Sunday, March 27, 2016

Duct Tape Trebuchet – MythBusters Final Season, Final Fling

The MythBusters made a duct tape trebuchet for their final episode that aired March 6, 2016 on the Science Channel. The Science Channel will now be the new home for all their reruns.  The myth was confirmed: the massive duct tape trebuchet did hold together and work without the use of any nuts, bolts, pins, screws, or any fasteners other than the "miracle material" duct tape.

They made a very large trebuchet. It was the largest duct tape build in the show's 14 year history. They used 2,600 lbs. of pine board, 78 rolls of duct tape, and had a 750 lb. engine block as their counterweight. The first test fire of a watermelon went 171 feet. They then used their weapon of war to destroy an inflatable shark waterslide with a flaming Molotov cocktail. And with this final fling the MythBusters signed off.

Duct tape was the focus of 25 stories, including five with duct tape boats. In all duct tape myths were confirmed 21 times during the show's long run. They ended up using over 5000 rolls of duct tape (about 83 miles). This final build should certainly give all builders some ideas about the versatility of duct tape.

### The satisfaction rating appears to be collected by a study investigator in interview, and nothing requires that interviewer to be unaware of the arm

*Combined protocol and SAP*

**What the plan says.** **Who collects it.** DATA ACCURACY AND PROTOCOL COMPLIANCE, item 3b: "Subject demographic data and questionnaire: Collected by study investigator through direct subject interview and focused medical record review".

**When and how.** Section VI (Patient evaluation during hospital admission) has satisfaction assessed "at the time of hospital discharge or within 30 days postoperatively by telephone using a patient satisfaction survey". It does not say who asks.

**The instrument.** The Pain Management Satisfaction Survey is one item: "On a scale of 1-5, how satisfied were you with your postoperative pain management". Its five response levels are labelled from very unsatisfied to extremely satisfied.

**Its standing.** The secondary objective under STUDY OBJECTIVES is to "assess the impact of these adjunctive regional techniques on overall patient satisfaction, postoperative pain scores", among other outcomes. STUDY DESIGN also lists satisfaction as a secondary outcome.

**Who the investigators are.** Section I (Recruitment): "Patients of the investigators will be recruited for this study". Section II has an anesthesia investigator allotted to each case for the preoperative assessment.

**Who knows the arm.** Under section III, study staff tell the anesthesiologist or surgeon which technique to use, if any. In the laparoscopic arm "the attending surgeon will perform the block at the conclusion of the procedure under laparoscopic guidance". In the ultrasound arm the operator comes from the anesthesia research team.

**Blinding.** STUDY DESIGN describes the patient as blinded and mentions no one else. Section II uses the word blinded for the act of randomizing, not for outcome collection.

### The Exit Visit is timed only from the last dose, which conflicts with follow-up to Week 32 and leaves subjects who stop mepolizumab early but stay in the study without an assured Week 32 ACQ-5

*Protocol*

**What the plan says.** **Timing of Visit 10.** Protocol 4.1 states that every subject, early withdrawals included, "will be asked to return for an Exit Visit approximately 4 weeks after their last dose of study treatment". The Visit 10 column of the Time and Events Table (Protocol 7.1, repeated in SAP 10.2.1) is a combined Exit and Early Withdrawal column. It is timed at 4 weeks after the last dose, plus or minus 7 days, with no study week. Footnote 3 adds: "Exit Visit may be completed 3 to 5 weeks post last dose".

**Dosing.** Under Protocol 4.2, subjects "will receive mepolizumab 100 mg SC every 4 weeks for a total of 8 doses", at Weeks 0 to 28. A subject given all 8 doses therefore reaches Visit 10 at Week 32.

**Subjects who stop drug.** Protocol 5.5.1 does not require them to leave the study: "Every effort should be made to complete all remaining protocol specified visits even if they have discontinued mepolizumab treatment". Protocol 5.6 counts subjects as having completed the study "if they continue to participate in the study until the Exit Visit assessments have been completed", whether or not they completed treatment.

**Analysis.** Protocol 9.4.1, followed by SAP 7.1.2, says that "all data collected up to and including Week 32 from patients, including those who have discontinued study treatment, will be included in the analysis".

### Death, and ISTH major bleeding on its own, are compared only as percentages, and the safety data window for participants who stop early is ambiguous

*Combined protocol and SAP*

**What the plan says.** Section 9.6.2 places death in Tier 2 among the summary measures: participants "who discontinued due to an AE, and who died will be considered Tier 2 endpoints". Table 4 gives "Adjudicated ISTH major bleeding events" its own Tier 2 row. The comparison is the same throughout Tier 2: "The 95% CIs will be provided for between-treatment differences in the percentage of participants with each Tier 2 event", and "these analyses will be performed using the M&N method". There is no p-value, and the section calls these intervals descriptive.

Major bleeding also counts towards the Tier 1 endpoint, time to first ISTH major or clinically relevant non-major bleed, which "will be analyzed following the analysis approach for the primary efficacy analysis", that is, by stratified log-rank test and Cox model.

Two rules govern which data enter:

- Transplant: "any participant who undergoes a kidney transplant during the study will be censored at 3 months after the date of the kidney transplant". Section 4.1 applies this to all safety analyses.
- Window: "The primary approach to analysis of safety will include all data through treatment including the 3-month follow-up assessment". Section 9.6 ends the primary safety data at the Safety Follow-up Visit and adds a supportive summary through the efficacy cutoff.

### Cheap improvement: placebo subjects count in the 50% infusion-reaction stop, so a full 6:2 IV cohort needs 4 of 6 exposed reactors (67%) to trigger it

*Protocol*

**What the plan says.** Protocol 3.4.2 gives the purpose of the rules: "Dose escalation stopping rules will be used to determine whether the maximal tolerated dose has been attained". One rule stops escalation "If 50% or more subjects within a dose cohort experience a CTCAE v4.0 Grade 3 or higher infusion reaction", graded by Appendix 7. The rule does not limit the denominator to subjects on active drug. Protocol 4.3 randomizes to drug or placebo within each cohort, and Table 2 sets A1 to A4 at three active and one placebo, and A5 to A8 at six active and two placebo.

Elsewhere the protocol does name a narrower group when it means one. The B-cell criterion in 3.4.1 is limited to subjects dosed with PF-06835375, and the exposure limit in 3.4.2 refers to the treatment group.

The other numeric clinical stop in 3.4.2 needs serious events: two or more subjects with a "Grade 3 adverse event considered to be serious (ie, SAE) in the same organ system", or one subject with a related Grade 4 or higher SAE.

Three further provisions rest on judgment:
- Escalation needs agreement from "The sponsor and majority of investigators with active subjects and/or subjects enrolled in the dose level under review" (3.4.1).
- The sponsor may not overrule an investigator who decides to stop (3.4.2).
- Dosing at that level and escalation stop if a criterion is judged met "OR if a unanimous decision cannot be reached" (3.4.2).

MythBusters adjust their duct tape trebuchet

Duct tape trebuchet

Adam Savage makes small model of trebuchet
MythBusters - Duct Tape Trebuchet
MythBusters Episode 248: Duct Tape: The Return --
Premier Date: March 6, 2016

This was the last new episode of MythBusters to ever air. It premiered one day after the Grande Finale to promote the Science Channel as the future home of MythBusters reruns.

It is possible to build a fully-functional trebuchet held together only by duct tape.


Adam built a small-scale model trebuchet using wooden beams and duct tape and fine-tuned its design. Jamie developed construction methods designed to withstand the significant forces involved and incorporated them into his own model.

At a large field, they began assembly; the full-scale trebuchet used 78 rolls of tape, 2,600 pounds (1,200 kg) of construction lumber, and a 750-pound (340-kg) automobile engine block as the counterweight. A test shot with a watermelon as the projectile achieved a range of 171 feet (52 m) and the structure remained intact. To simulate using their trebuchet in combat, they launched a Molotov cocktail to a distance of over 100 feet (30 m), and then launched another to ignite a giant inflatable shark set up at that same distance.